Wednesday, March 08, 2006

Bad Beekeeping 'R' Us

queen eleanor of the twain colonyIf you have been looking here for beekeeping advice, please let this post be your version of the surgeon general's warning. I am a moron beekeeper. At left is the only worthwhile result of this morning's endeavors: a fuzzy picture of a slightly marked queen.

This morning, when the temperatures were too low for the bees to fly, I reviewed George Imiries' instructions for splitting a colony and sort of modified them a bit. I brought all the tools necessary to do the deed, lit my smoker, and waited until bees started flying. At 11:30 it was time to go.

I started taking Twain apart frame by frame, which annoyed them alot after going through a similar treatment yesterday. But I had to find the queen, move her and mark her. I counted honey frames as I went: I have just short of 8 deep frames of honey, as well 10 medium frames. That is a ton of honey.

Pulling frames, scraping burr comb, inspecting carefully: I was at it for over an hour when I came to the frame with the queen cell...and I broke it by mistake.

Holy cow, as stupid a thing as a person could do! If those bees swarmed NOW, one half of them would have no queen at all!

But wait a second! It was empty. Suddenly, it makes sense! Why only one cell, why in a screwy place, why so much honey still uneaten? My crazy comb building Twainians just waxed it over for the heck of it (like they attach everything else). It's not time to split, and this whole exercise has been a total waste of time, bee patience, and some bee lives.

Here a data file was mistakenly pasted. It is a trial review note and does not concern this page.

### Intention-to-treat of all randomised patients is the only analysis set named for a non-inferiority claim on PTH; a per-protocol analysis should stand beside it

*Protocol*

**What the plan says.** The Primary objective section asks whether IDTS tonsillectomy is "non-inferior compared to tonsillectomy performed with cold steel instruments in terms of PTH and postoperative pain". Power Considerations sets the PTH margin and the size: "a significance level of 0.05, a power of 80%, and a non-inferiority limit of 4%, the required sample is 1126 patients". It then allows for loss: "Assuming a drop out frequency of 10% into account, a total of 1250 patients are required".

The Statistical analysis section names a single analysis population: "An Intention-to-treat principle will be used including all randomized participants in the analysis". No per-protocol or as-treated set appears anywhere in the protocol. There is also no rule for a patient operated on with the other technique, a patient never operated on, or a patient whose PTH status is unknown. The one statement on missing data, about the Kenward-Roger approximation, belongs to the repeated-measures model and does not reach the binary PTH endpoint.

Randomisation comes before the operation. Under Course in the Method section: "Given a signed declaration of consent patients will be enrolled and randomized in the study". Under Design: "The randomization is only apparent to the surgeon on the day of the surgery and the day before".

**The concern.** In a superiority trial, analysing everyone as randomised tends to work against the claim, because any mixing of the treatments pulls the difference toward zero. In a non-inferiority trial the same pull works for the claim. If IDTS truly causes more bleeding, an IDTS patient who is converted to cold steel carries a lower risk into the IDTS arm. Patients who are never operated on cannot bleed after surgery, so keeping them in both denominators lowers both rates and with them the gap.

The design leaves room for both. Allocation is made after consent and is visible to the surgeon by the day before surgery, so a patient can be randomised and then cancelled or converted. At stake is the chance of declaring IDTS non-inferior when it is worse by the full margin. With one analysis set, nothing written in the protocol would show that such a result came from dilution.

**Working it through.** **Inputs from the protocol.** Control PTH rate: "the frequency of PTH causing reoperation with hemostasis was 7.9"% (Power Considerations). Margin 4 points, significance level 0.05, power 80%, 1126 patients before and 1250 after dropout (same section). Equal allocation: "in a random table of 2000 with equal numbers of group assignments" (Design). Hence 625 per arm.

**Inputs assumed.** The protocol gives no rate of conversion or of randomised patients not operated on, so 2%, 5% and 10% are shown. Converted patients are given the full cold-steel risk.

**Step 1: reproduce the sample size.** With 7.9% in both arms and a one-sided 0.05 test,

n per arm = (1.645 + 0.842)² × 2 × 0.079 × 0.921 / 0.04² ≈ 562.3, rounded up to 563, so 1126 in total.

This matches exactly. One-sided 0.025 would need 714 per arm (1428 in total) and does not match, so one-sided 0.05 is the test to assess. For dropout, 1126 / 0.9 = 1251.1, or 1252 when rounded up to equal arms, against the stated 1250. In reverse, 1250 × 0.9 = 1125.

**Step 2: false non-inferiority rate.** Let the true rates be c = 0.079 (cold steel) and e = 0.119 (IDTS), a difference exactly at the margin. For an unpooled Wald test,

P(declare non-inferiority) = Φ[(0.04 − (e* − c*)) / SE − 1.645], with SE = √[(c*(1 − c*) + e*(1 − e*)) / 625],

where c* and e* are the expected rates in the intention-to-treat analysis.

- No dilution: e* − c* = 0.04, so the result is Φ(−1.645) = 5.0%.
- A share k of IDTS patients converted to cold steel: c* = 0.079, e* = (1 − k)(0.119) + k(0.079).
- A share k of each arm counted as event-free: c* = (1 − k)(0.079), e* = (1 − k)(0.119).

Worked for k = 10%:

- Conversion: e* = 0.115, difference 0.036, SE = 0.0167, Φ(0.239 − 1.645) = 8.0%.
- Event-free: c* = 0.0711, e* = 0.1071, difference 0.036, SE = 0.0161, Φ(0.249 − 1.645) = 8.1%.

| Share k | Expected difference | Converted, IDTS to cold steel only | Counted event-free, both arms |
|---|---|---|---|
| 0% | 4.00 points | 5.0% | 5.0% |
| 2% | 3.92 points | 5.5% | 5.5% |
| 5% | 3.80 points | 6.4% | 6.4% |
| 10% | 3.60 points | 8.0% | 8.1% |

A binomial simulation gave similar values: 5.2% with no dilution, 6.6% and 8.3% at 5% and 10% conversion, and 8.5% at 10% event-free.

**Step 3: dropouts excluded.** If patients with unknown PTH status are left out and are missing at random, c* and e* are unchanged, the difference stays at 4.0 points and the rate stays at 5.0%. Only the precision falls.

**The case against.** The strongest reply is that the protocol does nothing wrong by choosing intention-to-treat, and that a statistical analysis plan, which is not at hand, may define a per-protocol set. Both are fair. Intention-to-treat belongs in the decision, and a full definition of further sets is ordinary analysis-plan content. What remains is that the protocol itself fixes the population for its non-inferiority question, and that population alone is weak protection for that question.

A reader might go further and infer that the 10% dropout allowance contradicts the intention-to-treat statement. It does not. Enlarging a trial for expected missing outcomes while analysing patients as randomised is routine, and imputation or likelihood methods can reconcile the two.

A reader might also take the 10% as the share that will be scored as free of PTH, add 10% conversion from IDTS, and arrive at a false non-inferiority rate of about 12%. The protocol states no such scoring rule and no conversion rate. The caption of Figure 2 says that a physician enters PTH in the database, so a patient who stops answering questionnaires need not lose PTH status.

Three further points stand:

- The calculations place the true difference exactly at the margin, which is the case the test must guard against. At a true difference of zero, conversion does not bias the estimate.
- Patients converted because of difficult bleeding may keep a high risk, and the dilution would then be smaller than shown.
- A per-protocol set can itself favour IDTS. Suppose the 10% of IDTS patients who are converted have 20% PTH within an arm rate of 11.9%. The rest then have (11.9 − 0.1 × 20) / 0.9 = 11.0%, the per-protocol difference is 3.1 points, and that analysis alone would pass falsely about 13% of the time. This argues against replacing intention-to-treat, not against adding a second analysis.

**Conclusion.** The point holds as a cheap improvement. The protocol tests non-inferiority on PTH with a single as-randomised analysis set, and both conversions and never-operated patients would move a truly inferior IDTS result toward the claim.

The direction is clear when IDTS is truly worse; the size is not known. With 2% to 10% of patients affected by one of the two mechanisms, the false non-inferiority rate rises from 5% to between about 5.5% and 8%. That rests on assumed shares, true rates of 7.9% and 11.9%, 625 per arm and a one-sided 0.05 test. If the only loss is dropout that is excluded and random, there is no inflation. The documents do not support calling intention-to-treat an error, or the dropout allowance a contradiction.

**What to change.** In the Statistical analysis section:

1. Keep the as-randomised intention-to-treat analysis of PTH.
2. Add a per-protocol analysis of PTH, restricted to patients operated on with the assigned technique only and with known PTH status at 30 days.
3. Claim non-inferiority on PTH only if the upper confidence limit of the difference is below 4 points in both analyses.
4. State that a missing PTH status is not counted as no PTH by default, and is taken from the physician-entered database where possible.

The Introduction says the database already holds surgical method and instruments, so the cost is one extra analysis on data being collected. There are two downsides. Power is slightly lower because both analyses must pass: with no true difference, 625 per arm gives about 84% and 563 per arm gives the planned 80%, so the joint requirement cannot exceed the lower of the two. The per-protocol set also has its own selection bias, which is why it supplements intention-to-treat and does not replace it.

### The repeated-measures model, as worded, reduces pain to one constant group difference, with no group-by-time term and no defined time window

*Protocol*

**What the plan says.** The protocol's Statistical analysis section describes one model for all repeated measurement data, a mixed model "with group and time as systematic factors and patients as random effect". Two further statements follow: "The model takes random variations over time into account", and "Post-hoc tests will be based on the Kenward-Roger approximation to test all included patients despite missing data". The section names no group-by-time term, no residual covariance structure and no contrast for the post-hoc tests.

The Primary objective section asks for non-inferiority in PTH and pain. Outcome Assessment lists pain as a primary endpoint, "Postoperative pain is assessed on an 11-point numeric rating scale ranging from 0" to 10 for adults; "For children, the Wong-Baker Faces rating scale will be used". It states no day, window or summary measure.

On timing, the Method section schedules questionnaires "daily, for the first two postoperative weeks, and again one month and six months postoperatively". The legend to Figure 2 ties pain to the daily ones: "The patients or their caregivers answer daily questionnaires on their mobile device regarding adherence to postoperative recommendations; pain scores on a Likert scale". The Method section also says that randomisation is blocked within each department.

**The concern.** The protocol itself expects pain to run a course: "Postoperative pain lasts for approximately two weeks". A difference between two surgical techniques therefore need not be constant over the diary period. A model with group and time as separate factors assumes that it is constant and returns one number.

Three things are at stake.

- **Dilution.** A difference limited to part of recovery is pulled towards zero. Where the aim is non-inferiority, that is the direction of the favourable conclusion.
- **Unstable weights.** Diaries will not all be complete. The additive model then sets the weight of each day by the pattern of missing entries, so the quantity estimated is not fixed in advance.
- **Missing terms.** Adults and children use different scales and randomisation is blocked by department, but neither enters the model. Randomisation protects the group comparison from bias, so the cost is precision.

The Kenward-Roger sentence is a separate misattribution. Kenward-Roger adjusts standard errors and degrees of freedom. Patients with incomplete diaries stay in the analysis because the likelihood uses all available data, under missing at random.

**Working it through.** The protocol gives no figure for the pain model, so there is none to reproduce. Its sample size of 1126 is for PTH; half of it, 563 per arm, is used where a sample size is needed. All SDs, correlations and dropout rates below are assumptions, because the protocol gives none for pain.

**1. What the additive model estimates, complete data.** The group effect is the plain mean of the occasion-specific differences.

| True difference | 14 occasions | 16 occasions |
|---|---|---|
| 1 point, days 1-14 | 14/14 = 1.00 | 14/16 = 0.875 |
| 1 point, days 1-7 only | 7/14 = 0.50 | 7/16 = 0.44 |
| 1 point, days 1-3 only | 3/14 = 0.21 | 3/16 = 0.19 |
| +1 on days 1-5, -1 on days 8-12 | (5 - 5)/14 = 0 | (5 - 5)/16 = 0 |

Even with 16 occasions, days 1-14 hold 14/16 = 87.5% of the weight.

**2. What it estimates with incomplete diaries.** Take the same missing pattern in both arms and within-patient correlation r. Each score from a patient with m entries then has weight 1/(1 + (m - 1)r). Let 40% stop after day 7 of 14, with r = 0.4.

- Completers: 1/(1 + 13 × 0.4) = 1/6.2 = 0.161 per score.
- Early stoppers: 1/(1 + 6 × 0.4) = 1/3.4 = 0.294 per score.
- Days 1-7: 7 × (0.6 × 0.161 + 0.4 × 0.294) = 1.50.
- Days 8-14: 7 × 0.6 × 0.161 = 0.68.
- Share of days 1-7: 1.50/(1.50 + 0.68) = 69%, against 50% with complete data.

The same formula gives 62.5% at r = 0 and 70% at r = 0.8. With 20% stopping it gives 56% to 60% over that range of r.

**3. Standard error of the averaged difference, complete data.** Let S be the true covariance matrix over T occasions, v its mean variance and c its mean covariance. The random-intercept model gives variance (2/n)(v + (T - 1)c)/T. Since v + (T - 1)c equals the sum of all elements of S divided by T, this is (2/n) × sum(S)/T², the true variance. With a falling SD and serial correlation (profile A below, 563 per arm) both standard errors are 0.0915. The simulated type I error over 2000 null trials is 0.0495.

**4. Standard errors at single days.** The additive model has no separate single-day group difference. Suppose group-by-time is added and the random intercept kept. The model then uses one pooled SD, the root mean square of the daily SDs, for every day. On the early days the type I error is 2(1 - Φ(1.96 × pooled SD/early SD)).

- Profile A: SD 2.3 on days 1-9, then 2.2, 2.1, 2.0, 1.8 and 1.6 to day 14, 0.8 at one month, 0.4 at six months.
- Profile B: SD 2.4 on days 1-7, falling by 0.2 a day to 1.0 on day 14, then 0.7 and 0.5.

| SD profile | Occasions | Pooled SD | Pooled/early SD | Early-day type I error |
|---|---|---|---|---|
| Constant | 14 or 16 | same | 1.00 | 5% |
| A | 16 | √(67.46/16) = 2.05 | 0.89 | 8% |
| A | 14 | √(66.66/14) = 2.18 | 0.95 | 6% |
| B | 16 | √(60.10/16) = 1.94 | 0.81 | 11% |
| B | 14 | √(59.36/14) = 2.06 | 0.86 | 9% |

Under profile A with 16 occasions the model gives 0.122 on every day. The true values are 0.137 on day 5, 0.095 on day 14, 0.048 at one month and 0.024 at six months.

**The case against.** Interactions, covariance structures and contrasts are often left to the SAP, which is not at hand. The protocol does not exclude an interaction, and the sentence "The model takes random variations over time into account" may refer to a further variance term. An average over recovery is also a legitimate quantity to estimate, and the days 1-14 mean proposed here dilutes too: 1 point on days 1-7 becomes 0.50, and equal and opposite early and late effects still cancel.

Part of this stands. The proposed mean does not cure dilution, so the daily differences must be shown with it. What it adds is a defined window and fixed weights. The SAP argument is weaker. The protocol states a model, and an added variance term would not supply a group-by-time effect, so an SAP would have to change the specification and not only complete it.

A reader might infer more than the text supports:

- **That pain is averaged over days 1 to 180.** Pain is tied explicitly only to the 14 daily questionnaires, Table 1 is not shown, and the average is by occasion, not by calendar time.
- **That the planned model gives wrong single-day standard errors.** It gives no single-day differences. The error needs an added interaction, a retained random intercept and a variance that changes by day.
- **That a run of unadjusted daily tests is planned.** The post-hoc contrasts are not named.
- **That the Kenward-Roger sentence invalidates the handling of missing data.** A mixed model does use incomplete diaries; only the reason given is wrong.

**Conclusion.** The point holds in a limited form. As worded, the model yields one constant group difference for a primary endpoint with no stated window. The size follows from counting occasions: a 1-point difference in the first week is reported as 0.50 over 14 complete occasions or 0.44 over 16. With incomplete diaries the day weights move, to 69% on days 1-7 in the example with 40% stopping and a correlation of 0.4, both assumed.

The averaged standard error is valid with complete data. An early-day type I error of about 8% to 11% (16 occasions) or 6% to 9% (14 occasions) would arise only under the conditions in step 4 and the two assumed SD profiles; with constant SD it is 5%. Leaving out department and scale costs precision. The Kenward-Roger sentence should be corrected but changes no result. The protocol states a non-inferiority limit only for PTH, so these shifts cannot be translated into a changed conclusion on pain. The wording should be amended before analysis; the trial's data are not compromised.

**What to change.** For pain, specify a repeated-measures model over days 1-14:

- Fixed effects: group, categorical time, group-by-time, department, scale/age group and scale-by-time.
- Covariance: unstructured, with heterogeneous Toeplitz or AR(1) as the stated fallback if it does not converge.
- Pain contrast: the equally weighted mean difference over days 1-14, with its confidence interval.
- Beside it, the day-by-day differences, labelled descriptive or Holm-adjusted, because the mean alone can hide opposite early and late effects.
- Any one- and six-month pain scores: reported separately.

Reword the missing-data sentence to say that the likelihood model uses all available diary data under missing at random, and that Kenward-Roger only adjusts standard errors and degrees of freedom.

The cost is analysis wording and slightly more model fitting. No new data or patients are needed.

So I'm in the middle of a colony of unhappy bees, and might as well make the best of it. Decision: keep looking for and mark Queen Ellie.

So I rummage down down through 2 more boxes. I'm in the bottom, still no queen. So I look to the left of my foot, on a frame that's sitting in an empty box, and there she is. To me, she looks like a Cadillac bee, but WHAT THE HECK IS SHE DOING THERE? I simultaneously reach for the nail polish (to mark her back) and the camera (to grab a close up) and she flies! I AM AN IDIOT.

Where the heck did she go NOW? I spot her on a random piece of wooden ware to my right, lift it, and try to shake her into the hive. She does not let go. I'm terrified she'll fly again. I jiggle it one more time directly over the cluster, and then I can't see her anymore. Did she go in?

I look all over, feet frozen in place. She's not to the left. Not to the right. Not in the box with frames. Not crawling around the outside of the hive bodies. Decision: CLOSE THIS MESS UP.

So tired but so careful, I place the top brood box, then the medium honey super, then the freaking-stooooopid incredibly-heavy chest-height deep with 60 confirmed pounds of honey in it, then the feeder, then the hive cover. I shuffled away, humiliated, with all the extra boxes, stands, covers, shards of beeswax, mashed bees and instructions for making a split lying just where they were.

I'll clean up tonight when I won't do as much damage.

2 comments:

biobee said...

Hi there! Sympathies with your woes - I did my share of dumb things during my first years - still do from time to time.
This year I am dumping all my 'modern' gear and converting to top bars - check me out at www.biobees.blogspot.com

Good luck!
Phil

Pam said...

Greetings from Puerto Rico! My husband and I are awaiting our own first hives to arrive and busy preparing. I think you're wonderful to share all the things you're going through for better or worse and we just wish you luck and hope we'll do half as well as you (60 pounds of honey is nothing to sneeze about!).